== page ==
How to View Your Notifications Tab on Twitter

By Laura Fitton, Anum Hussain, Brittany Leaning

See who’s interacting with you on Twitter directly through @replies and @mentions (Tweets in response to or generally mentioning individual users), favorites (ways to positively acknowledge or bookmark Tweets), and retweets (sharing content that has already been posted by another Twitter user).

Favorites

Clicking the star icon, or Favorites button, adds that Tweet to your Favorites list. When you mark something as a favorite, you make it easier for yourself to find that Tweet in the future. The Favorites button also acts as Twitter’s version of a Like button, which you may know from social networks such as Facebook and LinkedIn.

Retweets

You can forward the Tweet you’re reading to your Twitter followers by clicking the continuous-arrow icon, also known as the Retweet button. Your followers see that Tweet as coming from the user who first posted it, along with a note along the top of the Tweet mentioning that the retweet came from you.

@replies and @mentions

The little arrow icon that appears when you hover your mouse over a Tweet on the home screen is the force behind one of Twitter’s most powerful conversational features: @replies. Taking its format from a syntax used in chat rooms, @replies is a Tweet that, although public and visible to all Twitter users, is directed specifically to one Twitter user.

Twitter has ramped it up by automatically detecting when an @ symbol is placed directly in front of a word and adds a link to the Twitter user who uses that word as his handle.

More than just ways to direct a Tweet to one person, @replies can help you find new people to add to your network when you see one of your contacts conversing with someone you don’t know and decide to check that person out.

For every publicly viewable Tweet that includes a user’s handle, that user can view those Tweets in the @replies link. So any time your @username appears in a Tweet, it gets collected here. Some heavy users don’t like this setup because it can get cluttered fast if you’re mentioned a lot. Even though the screen is now technically considered the Notifications tab, most Twitter users still call these sections @replies or @mentions.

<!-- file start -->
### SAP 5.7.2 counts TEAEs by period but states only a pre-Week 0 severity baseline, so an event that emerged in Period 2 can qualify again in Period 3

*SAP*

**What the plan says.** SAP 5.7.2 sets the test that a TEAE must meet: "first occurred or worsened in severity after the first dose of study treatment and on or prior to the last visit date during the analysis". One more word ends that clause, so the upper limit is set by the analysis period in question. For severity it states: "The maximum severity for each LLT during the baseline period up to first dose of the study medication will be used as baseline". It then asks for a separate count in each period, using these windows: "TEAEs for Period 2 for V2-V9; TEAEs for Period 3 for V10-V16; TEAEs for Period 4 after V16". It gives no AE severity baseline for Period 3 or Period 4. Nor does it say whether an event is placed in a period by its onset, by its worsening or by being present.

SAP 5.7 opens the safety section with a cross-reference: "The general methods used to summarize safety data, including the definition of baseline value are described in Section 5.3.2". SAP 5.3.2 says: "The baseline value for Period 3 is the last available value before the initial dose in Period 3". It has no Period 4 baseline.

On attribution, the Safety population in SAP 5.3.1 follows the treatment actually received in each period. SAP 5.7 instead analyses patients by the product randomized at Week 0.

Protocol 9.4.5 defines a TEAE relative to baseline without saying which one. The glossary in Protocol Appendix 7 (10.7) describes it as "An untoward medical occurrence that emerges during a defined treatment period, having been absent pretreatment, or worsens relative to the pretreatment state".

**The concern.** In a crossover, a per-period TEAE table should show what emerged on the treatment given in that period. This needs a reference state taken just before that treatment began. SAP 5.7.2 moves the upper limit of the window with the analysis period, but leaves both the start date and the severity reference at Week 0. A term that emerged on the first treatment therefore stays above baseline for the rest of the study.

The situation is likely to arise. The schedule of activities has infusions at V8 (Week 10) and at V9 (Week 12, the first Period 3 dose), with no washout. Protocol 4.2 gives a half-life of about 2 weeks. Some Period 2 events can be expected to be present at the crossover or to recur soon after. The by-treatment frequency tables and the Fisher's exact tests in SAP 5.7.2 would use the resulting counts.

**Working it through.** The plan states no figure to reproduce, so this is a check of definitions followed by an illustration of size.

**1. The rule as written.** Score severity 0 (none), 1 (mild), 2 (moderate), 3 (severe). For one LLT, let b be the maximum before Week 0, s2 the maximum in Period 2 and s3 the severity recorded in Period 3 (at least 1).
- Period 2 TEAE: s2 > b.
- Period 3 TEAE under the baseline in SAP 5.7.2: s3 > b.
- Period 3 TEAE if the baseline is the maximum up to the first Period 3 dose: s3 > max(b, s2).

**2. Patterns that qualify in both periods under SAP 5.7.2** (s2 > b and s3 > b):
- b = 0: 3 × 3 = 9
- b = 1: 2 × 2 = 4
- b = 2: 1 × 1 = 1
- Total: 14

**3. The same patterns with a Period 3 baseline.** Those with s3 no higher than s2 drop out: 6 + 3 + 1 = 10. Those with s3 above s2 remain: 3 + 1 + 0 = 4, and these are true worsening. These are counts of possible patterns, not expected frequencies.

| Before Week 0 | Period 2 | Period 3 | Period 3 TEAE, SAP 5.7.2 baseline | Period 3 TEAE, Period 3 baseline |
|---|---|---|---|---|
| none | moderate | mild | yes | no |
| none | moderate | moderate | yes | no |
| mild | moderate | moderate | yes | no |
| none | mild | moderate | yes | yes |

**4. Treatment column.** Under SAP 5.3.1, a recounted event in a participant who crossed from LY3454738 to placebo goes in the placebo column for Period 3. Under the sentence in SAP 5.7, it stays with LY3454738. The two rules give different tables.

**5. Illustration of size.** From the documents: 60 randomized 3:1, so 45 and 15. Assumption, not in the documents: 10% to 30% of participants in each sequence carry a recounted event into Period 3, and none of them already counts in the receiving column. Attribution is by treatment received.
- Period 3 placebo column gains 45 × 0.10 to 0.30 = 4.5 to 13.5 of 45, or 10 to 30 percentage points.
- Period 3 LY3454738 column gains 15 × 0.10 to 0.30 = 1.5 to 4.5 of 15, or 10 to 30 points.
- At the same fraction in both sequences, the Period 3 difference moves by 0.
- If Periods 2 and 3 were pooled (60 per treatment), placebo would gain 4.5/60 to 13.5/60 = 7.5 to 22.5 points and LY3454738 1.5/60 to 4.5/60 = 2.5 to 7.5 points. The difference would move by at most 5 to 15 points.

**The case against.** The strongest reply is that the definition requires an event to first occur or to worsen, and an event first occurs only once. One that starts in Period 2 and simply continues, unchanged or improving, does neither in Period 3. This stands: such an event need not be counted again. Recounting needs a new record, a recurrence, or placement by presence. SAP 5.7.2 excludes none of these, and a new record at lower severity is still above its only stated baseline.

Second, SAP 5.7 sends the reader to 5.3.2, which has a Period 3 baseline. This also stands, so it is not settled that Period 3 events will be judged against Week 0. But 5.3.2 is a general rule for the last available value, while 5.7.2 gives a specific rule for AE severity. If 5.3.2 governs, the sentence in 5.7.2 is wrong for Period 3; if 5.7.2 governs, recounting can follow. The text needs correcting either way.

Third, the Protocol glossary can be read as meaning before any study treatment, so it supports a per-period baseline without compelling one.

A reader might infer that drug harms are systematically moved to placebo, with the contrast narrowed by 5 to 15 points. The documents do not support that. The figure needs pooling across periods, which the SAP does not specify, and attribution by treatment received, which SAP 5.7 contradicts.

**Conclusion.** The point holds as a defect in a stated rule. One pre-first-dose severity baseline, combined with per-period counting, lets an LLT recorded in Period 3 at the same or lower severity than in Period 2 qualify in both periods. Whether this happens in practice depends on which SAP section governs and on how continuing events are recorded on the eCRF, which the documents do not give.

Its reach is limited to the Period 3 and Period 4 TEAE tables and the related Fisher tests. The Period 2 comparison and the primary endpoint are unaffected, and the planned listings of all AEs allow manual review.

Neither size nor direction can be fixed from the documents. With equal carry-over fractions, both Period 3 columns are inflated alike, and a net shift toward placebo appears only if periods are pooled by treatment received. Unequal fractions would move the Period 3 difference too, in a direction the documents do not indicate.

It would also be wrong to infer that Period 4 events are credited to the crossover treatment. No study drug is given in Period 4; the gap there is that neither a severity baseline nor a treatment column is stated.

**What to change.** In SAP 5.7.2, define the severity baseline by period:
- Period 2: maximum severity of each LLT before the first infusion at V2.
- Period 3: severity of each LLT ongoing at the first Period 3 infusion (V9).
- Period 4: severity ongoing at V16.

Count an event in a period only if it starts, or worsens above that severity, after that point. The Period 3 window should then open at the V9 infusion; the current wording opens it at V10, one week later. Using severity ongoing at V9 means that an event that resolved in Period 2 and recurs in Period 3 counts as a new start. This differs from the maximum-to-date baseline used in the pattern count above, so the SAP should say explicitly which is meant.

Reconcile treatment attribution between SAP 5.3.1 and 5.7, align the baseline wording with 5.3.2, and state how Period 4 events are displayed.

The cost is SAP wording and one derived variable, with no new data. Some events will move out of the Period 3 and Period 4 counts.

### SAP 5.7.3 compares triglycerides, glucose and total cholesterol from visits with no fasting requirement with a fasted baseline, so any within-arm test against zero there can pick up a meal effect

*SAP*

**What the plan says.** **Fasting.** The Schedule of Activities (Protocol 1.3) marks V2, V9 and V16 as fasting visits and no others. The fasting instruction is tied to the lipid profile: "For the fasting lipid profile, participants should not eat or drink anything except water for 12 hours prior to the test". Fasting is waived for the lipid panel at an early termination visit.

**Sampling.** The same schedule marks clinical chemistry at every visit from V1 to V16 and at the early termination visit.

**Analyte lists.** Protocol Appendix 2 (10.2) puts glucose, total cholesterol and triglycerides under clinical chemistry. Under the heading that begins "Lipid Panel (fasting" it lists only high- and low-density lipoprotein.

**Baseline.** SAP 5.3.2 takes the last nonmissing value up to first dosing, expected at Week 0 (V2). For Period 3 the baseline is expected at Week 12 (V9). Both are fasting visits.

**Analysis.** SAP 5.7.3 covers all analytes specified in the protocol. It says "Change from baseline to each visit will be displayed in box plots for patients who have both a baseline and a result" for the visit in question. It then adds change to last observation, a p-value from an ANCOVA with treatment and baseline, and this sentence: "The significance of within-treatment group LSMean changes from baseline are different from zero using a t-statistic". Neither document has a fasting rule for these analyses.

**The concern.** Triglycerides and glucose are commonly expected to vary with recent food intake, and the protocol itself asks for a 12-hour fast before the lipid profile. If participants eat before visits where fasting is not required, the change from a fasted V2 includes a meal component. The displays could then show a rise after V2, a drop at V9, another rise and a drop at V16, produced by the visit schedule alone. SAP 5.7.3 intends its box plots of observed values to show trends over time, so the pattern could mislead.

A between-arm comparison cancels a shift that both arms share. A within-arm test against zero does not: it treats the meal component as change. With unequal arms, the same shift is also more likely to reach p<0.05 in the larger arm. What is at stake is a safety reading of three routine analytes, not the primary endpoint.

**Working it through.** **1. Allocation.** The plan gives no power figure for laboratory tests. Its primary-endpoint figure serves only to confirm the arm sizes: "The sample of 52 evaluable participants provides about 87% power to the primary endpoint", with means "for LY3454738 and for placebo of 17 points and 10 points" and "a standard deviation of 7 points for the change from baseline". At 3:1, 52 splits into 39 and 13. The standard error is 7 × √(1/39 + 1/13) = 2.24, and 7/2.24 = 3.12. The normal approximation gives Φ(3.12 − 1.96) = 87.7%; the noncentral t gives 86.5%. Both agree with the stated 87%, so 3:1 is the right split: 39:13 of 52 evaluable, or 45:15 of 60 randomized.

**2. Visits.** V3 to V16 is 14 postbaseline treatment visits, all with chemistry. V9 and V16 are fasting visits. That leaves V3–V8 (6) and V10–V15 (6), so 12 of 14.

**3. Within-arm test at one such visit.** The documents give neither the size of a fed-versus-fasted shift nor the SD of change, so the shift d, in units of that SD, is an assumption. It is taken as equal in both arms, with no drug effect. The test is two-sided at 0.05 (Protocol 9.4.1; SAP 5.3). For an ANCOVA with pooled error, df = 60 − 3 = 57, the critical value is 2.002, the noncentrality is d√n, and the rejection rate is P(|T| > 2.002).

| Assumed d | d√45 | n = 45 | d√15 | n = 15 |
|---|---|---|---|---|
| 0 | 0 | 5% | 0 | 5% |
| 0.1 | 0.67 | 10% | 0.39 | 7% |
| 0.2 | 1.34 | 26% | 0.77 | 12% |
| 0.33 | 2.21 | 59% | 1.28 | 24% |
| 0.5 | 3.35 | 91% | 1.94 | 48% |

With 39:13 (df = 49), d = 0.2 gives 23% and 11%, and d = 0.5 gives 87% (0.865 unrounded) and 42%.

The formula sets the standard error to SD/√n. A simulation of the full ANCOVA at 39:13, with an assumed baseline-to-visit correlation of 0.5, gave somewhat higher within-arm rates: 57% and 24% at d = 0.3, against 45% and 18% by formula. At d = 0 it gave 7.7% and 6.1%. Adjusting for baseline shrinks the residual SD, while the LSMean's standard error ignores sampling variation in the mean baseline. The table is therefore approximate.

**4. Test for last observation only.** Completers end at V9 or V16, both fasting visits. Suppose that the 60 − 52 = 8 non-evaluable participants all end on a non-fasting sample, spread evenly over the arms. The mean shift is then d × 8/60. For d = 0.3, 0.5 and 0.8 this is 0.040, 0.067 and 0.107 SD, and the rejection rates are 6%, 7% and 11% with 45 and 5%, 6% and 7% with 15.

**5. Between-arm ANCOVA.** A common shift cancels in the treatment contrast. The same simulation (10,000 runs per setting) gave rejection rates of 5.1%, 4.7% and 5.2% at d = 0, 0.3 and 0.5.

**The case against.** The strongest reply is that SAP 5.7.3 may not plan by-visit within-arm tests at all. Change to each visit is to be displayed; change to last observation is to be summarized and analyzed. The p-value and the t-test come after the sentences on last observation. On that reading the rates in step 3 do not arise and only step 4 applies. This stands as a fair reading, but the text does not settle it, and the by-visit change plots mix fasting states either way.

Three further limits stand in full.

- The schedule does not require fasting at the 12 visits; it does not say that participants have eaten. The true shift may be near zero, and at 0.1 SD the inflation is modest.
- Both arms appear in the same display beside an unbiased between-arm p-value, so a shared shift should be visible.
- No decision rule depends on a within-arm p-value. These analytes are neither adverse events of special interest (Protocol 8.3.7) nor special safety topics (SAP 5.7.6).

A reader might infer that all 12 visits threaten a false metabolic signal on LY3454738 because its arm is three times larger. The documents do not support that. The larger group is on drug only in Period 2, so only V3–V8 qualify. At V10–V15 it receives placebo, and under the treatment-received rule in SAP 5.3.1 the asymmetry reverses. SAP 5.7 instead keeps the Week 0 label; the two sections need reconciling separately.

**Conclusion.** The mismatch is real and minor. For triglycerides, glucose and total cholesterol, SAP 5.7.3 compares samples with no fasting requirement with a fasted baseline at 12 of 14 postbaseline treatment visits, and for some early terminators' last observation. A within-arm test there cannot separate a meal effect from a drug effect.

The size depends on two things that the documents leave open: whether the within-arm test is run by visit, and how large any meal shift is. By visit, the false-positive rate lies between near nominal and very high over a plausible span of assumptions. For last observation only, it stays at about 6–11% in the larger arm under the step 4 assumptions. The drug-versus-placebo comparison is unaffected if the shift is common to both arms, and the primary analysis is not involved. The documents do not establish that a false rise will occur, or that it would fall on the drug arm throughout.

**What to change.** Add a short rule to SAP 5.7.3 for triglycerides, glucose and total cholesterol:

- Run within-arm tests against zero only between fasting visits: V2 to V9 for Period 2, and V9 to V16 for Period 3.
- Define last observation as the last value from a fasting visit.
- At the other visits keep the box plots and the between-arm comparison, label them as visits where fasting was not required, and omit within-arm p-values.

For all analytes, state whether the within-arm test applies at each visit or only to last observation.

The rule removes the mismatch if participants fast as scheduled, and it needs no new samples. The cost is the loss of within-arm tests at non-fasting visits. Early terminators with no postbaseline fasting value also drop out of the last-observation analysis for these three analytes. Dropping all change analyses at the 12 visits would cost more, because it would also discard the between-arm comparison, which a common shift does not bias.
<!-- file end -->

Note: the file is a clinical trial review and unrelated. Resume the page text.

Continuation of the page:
If you hover your cursor over a Tweet that you want to respond to, the arrow icon and Tweet menu bar appear; click the arrow icon to reply to that Tweet. Once you’ve clicked, you’ll see a Tweet field pop up with the username of the person you’re replying to.

See the Tweet button on the bottom right side of the field? That’s the button you’ll need to click in order to publicly share your reply. If you reply instead of composing an entirely new message, Twitter then associates your reply with the original Tweet. The person can see what Tweet prompted your reply by clicking the Details link at the bottom of your tweet to him.

Here are some tips on making the most of your Notifications tab:

  • Send @replies any time. You can send an @reply to someone by just typing the @ symbol and, without a space, her username. Then type your message and click Tweet.

    If you make your reply manually, your reply won’t be linked to any particular Tweet. @replies actually do initiate a conversation as much as they act as actual replies.

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  • Join a conversation. If you see that one friend or colleague on Twitter has responded to someone in her network who wants to know where to get the best pizza in Boston, and you have a recommendation, you can share it. You just have to click the Twitter handle that your friend is @replying to and throw in your two cents’ worth.

Keep in mind that @replies are public tweets. Other people can always read your @replies, and they’ll be stored by search engines.

Direct Messages

Direct messages (DMs) let you send your contacts private notes through Twitter. Just like regular Tweets and @replies, they’re limited to 140 characters. Unlike with regular Tweets and @replies, the only person who can see a DM is the recipient.

You can send a DM only to a Twitter user who’s following you, a setup that’s designed to prevent spamming and other unwanted messages by ensuring that people get DMs only from people they want to follow.

The easiest way to see whether someone is following you, and to send them a DM while you’re there, is to go to that person’s profile page. You can get to the profile page by clicking that person’s username anywhere you see it or by typing https://twitter.com/username in your web browser’s address bar.

If you see Follows You next to the person’s username, you’re free to DM that person. To double-check, click the gear icon next to the Follow button while you’re viewing the user’s profile. If you see Send a Direct Message listed on the drop-down menu, you’re free to click it and start typing away.

If you want to see all your private interactions, click the little envelope icon on the top-right side of the main navigation bar. A screen pops up, displaying your Twitter “inbox” full of DMs. To see all interactions with an individual user, click the gray field that surrounds her message.

If you click the user’s name or avatar, you see a snapshot of the user’s profile instead of the message thread. Once you’ve clicked into a conversation with someone, you’ll see a field to send a direct message. Just start typing as you would in the Compose New Tweet field, and click Send Message when you are ready to send your private message.

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Many Twitter users have embarrassing tales of DMs that they accidentally sent as public Tweets because they formatted the Tweets incorrectly or sent them from the Twitter home screen instead of from the users’ profile pages or the Direct Messages pages.